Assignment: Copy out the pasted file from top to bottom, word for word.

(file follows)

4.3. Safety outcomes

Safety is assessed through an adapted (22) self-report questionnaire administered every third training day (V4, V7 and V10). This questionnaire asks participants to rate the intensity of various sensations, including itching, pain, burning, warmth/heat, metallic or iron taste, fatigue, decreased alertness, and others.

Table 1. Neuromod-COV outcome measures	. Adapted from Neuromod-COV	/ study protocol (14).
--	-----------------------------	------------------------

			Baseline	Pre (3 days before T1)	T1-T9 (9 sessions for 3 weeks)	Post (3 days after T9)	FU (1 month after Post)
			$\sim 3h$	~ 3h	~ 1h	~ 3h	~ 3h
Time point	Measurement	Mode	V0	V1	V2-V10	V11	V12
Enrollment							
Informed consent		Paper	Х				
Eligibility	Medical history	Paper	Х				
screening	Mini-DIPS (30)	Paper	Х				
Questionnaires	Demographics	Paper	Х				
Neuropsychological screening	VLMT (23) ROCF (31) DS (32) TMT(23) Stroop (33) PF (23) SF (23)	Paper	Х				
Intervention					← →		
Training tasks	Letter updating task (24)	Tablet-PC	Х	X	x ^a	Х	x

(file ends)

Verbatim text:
4.3. Safety outcomes

Safety is assessed through an adapted (22) self-report questionnaire administered every third training day (V4, V7 and V10). This questionnaire asks participants to rate the intensity of various sensations, including itching, pain, burning, warmth/heat, metallic or iron taste, fatigue, decreased alertness, and others.

Table 1. Neuromod-COV outcome measures	. Adapted from Neuromod-COV	/ study protocol (14).
--	-----------------------------	------------------------

			Baseline	Pre (3 days before T1)	T1-T9 (9 sessions for 3 weeks)	Post (3 days after T9)	FU (1 month after Post)
			$\sim 3h$	~ 3h	~ 1h	~ 3h	~ 3h
Time point	Measurement	Mode	V0	V1	V2-V10	V11	V12
Enrollment							
Informed consent		Paper	Х				
Eligibility	Medical history	Paper	Х				
screening	Mini-DIPS (30)	Paper	Х				
Questionnaires	Demographics	Paper	Х				
Neuropsychological screening	VLMT (23) ROCF (31) DS (32) TMT(23) Stroop (33) PF (23) SF (23)	Paper	Х				
Intervention					← →		
Training tasks	Letter updating task (24)	Tablet-PC	Х	X	x ^a	Х	x